Vampires are “hot” right now. There must be something visceral about blood and those who seek it. I’m not really a fan. I don’t like most horror movies, hate “slasher” pics, and am generally squeamish about my own and others’ vital bodily fluids.
Blood should be neither seen nor heard.
But I give blood at the Red Cross on a pretty regular basis.
It’s usually a surprise to students in my Mount Mercy College speech classes—when we get to persuasive speaking, it’s one of the example ideas we talk about—a persuasive speech urging others to give blood. I ask students whether they think I’m a blood donor, and most think I’m not—a reasonable guess given that I’ve usually shared some of my life experiences, such as my most embarrassing moment in high school being the time, as a sophomore, when I passed out during the biology lecture on coagulation.
So they think I’m too much of a weenie to give blood. They’re wrong.
My motives are somewhat self-serving. Two and a half decades ago when I was a undergraduate, I was told at a college blood drive not to come back again because I was too much of a hassle given how faint I got. Two decades later, partly out of guilt feelings, partly out of a recognition that I’m getting to a point in life where medical professionals are more likely to poke me with needles and I probably should get used to it, partly because in the intervening years maintaining the blood supply seems to have become more of an issue, I started giving blood again.
I’ve been going to the local Red Cross pretty regularly for several years now.
My efforts to get used to needles have been largely a failure. I’m still a big baby. I get lightheaded, can’t watch while they collect the blood and hate the finger prick just as much as I used to.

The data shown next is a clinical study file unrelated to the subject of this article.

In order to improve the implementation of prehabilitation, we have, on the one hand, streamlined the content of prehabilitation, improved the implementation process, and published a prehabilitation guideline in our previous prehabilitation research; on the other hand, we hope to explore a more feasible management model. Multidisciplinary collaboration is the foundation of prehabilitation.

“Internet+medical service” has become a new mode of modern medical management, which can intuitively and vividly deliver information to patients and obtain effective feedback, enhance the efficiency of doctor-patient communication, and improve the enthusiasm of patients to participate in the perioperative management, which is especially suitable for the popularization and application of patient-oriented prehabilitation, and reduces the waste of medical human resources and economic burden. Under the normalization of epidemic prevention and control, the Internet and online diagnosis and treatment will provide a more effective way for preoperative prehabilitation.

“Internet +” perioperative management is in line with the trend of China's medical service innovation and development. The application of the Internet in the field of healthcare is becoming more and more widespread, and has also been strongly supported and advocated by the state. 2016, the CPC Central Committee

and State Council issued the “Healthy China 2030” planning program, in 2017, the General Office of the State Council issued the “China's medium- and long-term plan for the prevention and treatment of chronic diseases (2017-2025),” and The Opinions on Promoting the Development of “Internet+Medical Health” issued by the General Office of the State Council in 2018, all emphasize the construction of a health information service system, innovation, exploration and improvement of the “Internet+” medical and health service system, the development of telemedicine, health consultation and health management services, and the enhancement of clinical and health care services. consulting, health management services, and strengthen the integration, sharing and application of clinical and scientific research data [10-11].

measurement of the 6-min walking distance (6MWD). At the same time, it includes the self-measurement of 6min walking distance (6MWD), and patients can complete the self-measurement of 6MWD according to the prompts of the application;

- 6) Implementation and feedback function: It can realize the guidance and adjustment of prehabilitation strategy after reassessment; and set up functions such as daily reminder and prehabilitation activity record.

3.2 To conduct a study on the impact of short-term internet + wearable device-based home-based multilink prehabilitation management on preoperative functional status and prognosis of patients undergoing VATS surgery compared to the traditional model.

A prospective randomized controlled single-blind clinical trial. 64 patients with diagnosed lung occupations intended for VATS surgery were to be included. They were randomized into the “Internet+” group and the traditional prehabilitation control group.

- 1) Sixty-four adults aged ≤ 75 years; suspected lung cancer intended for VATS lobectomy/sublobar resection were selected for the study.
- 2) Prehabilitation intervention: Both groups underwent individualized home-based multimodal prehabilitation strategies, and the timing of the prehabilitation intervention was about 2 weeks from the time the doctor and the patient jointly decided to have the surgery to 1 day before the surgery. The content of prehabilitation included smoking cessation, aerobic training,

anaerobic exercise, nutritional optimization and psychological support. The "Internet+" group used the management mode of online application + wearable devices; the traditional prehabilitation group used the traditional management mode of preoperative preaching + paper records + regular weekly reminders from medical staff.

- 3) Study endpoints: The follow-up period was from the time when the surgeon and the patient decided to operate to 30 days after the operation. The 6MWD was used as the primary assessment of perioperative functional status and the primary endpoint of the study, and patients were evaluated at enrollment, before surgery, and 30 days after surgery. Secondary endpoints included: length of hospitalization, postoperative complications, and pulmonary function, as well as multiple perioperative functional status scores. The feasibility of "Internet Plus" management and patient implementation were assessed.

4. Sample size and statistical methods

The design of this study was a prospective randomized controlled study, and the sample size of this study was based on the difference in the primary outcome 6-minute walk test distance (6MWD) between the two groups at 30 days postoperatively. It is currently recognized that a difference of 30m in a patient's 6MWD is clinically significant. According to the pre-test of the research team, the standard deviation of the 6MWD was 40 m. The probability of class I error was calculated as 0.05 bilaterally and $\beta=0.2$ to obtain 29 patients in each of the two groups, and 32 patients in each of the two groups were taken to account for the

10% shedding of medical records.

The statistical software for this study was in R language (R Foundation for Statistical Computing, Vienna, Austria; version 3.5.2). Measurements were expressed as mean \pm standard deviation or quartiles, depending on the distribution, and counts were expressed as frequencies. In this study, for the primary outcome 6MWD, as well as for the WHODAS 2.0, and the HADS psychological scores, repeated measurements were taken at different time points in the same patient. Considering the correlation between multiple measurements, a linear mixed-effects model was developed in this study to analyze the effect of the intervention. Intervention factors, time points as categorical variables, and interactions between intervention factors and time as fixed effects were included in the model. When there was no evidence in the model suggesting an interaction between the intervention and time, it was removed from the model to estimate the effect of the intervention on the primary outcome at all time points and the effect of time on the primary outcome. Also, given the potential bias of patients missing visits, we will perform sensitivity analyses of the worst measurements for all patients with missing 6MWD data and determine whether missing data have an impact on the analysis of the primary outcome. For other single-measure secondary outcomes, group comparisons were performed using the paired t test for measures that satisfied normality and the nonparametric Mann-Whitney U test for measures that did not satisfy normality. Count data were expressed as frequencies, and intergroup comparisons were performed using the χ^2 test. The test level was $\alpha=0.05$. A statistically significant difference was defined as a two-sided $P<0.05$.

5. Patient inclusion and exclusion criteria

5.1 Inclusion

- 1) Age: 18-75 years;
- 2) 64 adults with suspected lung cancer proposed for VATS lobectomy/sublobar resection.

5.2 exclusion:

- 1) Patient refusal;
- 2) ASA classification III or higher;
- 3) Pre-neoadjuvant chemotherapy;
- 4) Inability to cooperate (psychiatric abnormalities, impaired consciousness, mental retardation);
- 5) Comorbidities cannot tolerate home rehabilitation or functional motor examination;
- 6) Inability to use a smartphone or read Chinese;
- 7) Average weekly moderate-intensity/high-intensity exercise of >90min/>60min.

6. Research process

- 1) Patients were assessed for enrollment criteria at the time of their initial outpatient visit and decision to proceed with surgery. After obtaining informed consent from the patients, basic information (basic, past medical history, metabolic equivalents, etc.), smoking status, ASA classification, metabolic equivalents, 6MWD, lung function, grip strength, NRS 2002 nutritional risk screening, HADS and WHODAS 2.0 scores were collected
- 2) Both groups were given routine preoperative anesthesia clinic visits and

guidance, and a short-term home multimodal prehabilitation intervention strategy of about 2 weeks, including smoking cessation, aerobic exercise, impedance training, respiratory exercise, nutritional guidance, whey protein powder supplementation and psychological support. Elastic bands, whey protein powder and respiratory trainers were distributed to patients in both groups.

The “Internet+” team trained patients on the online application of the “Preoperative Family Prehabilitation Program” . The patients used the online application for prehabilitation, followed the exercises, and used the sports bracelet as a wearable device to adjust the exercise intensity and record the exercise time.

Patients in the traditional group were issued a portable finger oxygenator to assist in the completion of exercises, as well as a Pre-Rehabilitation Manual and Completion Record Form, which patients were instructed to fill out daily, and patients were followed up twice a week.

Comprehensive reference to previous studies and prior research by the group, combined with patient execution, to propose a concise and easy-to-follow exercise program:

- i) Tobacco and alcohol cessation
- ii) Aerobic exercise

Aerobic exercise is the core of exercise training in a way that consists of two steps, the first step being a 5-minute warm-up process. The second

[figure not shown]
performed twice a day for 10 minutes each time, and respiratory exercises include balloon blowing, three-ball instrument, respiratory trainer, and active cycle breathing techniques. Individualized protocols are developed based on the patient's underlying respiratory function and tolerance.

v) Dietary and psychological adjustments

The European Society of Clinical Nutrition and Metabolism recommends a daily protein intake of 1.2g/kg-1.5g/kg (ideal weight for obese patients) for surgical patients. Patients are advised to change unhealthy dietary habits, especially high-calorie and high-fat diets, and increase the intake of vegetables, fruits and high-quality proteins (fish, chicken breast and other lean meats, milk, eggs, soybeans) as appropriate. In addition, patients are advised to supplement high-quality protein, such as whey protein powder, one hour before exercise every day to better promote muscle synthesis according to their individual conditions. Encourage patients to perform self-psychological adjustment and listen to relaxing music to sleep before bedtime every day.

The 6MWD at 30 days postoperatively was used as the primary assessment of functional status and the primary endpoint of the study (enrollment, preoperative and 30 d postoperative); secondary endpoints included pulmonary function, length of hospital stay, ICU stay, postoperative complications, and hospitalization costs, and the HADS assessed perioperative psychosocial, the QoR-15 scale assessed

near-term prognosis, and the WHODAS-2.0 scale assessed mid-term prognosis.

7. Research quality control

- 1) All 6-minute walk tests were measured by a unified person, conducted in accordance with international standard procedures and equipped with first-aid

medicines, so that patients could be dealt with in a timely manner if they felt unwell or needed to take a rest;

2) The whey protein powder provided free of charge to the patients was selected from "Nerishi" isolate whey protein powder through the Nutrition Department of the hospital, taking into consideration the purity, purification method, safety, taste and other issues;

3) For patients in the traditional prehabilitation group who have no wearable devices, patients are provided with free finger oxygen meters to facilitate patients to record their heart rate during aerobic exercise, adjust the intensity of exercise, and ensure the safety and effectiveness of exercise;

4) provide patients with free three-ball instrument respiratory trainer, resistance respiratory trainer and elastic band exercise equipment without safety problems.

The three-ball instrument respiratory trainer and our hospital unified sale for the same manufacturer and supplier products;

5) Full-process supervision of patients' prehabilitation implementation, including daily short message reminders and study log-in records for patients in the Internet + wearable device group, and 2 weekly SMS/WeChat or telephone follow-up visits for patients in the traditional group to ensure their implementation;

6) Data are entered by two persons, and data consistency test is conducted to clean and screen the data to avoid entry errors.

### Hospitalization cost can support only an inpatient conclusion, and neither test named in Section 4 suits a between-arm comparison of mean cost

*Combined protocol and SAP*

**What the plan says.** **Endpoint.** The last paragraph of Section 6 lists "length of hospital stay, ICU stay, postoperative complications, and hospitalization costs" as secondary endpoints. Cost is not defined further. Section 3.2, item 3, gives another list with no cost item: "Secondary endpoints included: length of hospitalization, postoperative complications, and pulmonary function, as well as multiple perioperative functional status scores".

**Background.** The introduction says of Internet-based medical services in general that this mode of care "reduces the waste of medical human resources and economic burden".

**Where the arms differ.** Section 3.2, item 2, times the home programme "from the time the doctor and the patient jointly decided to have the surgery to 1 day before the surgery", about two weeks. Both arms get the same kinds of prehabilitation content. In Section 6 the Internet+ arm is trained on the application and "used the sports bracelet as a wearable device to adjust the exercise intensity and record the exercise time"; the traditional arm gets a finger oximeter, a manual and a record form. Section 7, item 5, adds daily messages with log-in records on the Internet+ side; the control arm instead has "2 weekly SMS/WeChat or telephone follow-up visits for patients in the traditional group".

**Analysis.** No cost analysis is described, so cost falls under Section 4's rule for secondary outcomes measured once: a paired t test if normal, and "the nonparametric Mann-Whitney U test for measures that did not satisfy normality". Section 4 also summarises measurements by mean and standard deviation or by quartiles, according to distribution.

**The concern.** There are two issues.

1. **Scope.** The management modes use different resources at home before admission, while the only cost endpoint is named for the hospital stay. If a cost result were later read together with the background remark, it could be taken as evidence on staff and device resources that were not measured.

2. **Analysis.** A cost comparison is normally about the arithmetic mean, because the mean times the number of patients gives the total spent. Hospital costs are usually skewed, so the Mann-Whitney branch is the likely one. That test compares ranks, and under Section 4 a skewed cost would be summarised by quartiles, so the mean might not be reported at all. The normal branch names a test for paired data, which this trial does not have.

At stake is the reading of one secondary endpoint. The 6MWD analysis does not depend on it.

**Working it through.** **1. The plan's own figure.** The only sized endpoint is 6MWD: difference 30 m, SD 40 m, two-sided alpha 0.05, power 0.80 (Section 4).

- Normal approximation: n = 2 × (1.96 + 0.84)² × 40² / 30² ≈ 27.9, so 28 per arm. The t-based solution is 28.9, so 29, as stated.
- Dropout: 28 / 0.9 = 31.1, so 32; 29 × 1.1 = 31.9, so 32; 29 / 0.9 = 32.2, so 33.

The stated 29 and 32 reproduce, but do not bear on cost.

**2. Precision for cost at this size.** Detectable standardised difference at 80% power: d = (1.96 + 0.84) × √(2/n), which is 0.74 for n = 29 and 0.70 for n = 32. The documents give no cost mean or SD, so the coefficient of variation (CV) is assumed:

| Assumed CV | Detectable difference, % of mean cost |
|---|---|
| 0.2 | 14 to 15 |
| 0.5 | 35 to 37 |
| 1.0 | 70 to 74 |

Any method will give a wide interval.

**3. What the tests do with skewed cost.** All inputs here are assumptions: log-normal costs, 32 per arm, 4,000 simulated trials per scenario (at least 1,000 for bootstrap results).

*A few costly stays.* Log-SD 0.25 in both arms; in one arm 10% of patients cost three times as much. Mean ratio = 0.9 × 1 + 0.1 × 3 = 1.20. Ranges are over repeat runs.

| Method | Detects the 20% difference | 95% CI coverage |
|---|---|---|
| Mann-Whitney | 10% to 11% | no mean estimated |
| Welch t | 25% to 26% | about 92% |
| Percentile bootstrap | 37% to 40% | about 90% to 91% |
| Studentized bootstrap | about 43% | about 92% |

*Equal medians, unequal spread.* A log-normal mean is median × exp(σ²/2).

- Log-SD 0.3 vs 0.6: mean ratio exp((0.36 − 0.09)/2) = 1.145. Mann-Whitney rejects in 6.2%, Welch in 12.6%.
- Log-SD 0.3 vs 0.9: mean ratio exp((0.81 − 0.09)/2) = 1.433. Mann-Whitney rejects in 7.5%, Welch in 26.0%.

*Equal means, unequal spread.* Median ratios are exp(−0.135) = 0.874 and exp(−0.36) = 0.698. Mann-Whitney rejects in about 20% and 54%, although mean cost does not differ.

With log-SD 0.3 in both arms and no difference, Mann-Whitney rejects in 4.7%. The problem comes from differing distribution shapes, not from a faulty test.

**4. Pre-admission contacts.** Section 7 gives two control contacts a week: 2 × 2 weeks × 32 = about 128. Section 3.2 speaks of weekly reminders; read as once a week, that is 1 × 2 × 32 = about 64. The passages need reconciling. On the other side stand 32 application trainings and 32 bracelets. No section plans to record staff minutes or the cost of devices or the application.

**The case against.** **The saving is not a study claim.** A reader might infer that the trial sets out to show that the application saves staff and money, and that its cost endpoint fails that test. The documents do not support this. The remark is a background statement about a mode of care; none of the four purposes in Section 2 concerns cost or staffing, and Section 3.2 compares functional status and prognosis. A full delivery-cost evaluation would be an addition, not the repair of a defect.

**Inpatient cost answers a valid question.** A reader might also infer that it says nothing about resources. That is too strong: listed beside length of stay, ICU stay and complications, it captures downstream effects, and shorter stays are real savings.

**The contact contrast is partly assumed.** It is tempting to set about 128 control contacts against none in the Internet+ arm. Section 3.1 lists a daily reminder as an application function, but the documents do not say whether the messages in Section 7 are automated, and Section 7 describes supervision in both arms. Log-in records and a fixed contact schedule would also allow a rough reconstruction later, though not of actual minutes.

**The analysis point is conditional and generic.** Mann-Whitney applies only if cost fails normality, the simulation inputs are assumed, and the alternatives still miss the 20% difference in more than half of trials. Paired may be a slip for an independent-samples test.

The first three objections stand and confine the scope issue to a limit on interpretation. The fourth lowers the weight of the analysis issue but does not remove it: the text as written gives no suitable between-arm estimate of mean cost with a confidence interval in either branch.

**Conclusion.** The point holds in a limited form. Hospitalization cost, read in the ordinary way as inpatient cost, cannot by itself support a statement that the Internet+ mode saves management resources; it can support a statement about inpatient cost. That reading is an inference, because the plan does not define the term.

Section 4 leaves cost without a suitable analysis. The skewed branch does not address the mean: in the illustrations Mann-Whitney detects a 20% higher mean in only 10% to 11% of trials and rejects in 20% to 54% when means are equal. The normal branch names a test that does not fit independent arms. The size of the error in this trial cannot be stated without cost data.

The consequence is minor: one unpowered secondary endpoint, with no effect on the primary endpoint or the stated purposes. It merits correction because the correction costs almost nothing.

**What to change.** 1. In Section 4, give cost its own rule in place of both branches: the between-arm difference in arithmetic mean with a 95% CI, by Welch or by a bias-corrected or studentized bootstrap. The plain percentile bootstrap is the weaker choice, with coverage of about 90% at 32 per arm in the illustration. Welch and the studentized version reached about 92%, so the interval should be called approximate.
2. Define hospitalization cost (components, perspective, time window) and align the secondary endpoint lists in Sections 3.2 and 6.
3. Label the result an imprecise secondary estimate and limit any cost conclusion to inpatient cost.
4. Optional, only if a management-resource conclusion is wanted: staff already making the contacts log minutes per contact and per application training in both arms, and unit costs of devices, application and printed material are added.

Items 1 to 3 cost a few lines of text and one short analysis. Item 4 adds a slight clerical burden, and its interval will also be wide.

But I still do it.
Why? Several reasons. I’m used to the idea that the unpleasant side effects are transitory, I’ll work pretty hard for a free cookie, and, as Audrey often points out, I don’t mind nurses making a fuss over me. Also, I get to be a low-cost hero.
My father-in-law was recently hospitalized with low blood hemoglobin due to mysterious abdominal bleeding. The news isn’t good, he is still very ill and has been diagnosed with cancer, but at least the blood transfusions in the hospital helped him get to the point where he could go home again.
Some anonymous heroes stepped in with their blood.
They say that one donation can save three lives. I’m a bit skeptical about that statistic, but I know the reality that sometimes my blood does help someone I never know. Not George—due his type and my type, I’m sure none of the blood he received was mine—but still, his experience strengthens my resolve to give.
He was hospitalized on a recent Saturday. The following Monday, I was scheduled to give blood. It looked for a time as if I would be too busy to go—I had to babysit my granddaughter Nikayla the same afternoon—but I managed to “squeeze” it in.
It was not a pleasant experience. It never is. But was it worth it?
If you ever think about donating blood, please do. Take it from a big baby. You may be slightly embarrassed, and you may have to fess up to the nurse that you’re a “needy” donor—but these days they don’t ever tell you not to come back.
They thank you for coming in anyway even if you’re a bit of a hassle. They need the blood. They are the good vampires, always “hungry” for fresh blood, but not so they can live forever, instead so they can aid others.
And the cookies are still free. And when the chips are down and George or someone like him needs blood, you’re a hero and you don’t even know it.
That’s a pretty good deal.